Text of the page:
David G. Post
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American Lawyer, "Plugging In," September 1998
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Call it "devolution," or "new federalism," or what-have-you -- it is hard to deny that the past decade or two has seen a rather significant re-orientation of regulatory philosophy in this country, a shift in power down the regulatory hierarchy towards a more vigorous role for local institutions. My guess is, however, that at least with respect to online activities (a category, as I have stressed any number of times in this column, assuming greater and greater importance) the golden age of State lawmaking may have already reached its apogee.
Consider one issue getting a fair bit of play in the media these days
-- Internet gambling. A number of State governments view the Internet's
potential to allow easy access to virtual casinos with alarm -- perhaps
because they are concerned with protecting their citizens against fraud
and reducing the corrosive effects of gambling on the moral fabric of the
community, perhaps because they are concerned with protecting their lottery
revenues from competition. Minnesota and Missouri, for example, have each
begun civil proceedings against Internet gambling operations, and several
States (including my home state of Pennsylvania) -- have begun discussing
legislation aimed at prohibiting these practices.
Reasonable people, of course, might suggest, for reasons having nothing to do with the special character of Internet gambling, that this is the sort of purely private, consensual conduct that States should leave alone. But putting aside, for the moment, any doubts one might have about the need for legislation of this kind, the more interesting point for my purposes here is that even assuming that States have a legitimate interest in protecting its citizens from the evils of Internet gambling, the Internet itself severely constrains the States' power to do so. More interesting still is the paradox that even if I'm wrong, and State law could reduce the incidence of Internet gambling, the Constitution would probably prohibit it from doing so.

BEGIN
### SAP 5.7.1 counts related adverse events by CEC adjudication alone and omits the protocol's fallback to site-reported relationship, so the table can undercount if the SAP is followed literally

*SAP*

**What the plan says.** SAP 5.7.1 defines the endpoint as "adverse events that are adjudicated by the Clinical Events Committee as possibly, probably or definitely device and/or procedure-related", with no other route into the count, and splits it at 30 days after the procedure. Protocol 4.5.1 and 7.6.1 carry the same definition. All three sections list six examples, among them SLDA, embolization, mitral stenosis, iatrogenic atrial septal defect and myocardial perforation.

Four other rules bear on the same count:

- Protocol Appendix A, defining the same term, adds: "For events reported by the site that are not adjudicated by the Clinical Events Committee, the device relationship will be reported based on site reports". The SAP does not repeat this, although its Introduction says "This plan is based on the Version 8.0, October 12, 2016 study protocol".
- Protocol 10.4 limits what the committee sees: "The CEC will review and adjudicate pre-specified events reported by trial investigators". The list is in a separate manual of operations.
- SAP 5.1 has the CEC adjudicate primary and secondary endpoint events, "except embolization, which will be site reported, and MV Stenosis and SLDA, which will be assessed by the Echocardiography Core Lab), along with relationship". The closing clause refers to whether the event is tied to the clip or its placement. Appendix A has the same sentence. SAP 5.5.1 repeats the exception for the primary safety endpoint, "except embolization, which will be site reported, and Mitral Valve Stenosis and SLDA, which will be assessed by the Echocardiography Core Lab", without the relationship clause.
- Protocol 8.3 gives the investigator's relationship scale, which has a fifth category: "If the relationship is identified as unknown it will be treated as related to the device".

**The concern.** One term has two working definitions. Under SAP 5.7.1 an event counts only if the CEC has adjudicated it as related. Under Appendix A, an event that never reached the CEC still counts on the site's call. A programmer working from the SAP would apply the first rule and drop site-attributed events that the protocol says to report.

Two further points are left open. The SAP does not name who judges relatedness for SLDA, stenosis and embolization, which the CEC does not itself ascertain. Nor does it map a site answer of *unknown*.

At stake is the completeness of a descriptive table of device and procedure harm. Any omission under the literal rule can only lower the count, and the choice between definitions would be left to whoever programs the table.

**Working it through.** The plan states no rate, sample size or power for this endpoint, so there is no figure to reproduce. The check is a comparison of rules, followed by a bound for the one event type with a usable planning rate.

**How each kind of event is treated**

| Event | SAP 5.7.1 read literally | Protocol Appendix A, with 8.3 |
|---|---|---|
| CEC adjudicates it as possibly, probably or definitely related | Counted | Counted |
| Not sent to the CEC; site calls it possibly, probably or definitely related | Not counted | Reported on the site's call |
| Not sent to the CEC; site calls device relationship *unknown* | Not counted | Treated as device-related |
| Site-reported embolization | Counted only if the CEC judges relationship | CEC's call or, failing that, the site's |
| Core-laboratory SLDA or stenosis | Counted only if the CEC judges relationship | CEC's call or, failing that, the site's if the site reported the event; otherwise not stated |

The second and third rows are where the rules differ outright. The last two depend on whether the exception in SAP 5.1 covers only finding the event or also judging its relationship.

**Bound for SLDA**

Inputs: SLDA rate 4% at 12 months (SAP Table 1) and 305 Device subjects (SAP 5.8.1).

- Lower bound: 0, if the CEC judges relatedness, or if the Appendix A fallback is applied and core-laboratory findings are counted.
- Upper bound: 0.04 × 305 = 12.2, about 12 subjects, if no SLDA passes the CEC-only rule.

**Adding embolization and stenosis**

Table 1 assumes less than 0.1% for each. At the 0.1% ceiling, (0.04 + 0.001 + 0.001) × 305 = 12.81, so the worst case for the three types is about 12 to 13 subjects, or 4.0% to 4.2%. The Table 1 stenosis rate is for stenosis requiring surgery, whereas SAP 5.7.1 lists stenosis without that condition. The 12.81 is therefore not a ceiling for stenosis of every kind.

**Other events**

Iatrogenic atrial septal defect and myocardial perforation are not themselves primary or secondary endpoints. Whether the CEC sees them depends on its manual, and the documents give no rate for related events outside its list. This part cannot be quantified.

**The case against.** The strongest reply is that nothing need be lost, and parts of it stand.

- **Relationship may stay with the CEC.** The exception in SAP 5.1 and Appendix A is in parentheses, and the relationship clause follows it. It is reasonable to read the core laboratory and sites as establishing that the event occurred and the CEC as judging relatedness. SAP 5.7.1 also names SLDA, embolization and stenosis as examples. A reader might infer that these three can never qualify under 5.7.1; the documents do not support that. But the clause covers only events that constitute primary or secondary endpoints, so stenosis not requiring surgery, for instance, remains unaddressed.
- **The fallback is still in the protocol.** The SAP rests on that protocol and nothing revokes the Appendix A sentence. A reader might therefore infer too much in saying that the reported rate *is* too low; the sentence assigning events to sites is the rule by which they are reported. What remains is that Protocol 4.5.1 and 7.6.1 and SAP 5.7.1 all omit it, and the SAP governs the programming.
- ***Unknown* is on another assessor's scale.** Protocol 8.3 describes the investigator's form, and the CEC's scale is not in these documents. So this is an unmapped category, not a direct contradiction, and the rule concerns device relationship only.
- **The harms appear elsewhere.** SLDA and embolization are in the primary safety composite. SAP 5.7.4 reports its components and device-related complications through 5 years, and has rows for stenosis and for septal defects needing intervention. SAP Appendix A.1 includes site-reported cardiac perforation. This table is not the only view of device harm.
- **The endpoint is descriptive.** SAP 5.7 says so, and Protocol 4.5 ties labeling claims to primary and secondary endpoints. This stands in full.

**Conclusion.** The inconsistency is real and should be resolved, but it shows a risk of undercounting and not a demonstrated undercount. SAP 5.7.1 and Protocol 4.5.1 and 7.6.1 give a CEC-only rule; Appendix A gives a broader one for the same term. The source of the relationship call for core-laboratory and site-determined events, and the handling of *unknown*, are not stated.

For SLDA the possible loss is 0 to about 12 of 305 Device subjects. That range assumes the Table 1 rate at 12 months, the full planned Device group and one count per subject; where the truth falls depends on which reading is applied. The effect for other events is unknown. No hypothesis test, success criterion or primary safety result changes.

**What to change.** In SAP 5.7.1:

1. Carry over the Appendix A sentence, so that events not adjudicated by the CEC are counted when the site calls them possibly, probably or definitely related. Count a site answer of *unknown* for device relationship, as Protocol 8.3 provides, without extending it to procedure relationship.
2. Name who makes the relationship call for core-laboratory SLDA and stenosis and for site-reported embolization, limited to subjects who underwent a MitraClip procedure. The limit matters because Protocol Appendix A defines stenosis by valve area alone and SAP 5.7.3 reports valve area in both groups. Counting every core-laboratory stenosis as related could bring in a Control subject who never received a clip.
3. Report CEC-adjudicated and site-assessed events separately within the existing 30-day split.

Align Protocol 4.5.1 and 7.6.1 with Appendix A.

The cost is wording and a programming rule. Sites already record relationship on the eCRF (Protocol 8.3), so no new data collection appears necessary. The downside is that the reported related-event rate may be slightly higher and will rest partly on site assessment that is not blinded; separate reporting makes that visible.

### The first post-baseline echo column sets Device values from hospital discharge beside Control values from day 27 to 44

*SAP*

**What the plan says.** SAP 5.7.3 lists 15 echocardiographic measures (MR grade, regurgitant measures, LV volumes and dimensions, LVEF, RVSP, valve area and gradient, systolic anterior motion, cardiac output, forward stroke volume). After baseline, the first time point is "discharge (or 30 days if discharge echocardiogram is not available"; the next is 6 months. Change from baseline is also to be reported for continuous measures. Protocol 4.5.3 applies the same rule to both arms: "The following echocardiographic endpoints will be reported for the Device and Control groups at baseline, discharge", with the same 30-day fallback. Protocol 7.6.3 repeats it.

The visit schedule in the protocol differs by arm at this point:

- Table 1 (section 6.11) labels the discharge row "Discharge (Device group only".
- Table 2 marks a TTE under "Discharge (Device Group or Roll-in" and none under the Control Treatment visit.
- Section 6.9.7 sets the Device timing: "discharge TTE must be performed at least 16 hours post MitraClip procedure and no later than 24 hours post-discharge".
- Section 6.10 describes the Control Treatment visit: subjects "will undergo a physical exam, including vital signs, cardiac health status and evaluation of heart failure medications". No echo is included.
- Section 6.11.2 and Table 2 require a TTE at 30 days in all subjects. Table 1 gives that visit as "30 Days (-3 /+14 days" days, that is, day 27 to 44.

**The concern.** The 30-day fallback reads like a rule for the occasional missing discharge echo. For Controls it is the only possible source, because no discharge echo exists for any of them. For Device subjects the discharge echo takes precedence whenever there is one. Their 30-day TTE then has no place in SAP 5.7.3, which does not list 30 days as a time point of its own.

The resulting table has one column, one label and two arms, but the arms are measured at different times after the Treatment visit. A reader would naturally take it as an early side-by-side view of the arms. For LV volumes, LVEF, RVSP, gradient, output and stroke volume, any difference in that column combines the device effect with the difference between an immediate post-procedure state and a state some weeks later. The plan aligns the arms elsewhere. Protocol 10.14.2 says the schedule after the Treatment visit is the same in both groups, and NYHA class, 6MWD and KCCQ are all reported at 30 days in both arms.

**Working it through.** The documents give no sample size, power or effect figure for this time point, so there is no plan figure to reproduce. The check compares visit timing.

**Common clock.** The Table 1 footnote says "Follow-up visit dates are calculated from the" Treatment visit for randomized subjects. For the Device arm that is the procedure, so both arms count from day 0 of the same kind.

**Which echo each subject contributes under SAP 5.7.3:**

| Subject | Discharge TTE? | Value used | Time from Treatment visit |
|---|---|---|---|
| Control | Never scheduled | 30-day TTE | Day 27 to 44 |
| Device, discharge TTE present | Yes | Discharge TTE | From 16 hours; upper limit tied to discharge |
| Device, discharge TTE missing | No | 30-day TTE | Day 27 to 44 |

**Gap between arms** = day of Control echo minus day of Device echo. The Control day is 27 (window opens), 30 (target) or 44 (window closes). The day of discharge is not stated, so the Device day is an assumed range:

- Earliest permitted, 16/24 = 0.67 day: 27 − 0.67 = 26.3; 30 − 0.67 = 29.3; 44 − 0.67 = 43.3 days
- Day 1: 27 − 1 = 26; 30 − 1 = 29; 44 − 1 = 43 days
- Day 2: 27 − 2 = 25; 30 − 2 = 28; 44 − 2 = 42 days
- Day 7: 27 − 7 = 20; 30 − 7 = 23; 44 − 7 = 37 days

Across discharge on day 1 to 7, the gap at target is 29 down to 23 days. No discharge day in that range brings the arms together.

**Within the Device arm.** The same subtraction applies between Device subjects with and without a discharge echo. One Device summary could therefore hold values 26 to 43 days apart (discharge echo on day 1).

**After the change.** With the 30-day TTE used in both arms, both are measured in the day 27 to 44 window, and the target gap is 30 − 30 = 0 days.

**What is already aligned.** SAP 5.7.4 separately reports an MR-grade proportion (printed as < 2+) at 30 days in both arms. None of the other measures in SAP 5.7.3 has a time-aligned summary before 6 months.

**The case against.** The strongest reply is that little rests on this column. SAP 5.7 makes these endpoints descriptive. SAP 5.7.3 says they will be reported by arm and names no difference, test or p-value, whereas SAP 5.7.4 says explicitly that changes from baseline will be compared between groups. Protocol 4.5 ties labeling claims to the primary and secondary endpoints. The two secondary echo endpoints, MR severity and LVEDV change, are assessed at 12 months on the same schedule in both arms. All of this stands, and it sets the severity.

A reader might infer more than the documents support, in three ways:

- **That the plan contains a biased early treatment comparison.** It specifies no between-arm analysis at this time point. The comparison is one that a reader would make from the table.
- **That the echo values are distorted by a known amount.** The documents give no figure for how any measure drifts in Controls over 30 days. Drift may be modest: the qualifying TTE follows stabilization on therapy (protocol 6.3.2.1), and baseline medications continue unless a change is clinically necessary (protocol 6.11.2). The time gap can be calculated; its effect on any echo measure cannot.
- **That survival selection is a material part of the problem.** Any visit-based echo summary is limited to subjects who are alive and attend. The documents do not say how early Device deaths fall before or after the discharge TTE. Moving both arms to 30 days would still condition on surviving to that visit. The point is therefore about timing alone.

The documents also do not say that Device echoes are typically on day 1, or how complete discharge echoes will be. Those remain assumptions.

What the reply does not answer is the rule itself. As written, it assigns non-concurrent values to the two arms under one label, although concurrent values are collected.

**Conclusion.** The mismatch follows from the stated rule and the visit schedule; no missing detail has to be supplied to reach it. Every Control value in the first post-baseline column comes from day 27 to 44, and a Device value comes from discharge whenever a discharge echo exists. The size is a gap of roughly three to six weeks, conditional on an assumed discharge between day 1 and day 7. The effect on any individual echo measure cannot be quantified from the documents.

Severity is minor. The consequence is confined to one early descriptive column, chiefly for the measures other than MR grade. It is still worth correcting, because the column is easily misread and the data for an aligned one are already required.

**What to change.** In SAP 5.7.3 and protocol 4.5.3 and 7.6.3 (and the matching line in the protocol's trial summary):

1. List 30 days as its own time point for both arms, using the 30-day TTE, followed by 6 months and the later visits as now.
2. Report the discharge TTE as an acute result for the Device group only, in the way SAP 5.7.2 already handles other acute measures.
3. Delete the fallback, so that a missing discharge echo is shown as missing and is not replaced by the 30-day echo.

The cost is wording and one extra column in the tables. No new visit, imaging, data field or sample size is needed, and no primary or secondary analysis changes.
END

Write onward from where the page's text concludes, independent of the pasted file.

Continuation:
I had occasion to ponder these issues when I was asked to testify before the Pennsylvania General Assembly in regard to several recently-introduced bills dealing with the problem of Internet gambling. The two proposed Pennsylvania bills nicely illustrate the spectrum of means for approaching the problem of regulating online conduct. One of the bills (HR 2271) focuses on the actions of individual bettors; it would make it a crime for individuals to "participate in on-line gambling over the Internet or through an interactive computer service."
Will HR 2771, if enacted into law, serve as a deterrent for the conduct at issue? Suppose I had spent several hours this morning at my office computer (at Temple University Law School in Philadelphia) wagering at one of the available Internet gambling sites; let's call this site "www.webcasino.com." I fired up my Internet browser (using Temple's Internet gateway as my "service provider"), logged onto the site, entered some identifying information (name, credit card number, etc.), and placed $100 on the Baltimore Orioles to win the American League pennant. If HR 2771 is to deter this conduct, law enforcement officials must be able to detect violations such as mine; how will that detection be accomplished? How will prosecutors ever gain access to the information that individuals have violated these statutory provisions?
It is, to be sure, not impossible for them to do so. There may indeed be a record of the fact that I visited this gambling site. Many web browsers, for example, store a record of the web sites that users have visited; so on my hard drive, at this moment, there may well be a record of my having visited the webcasino.com site. Similarly, my Internet Service Provider -- in this case, Temple University, the entity through whose computer I connect to the Internet -- has the capability to store a record of all Internet sites that I have visited.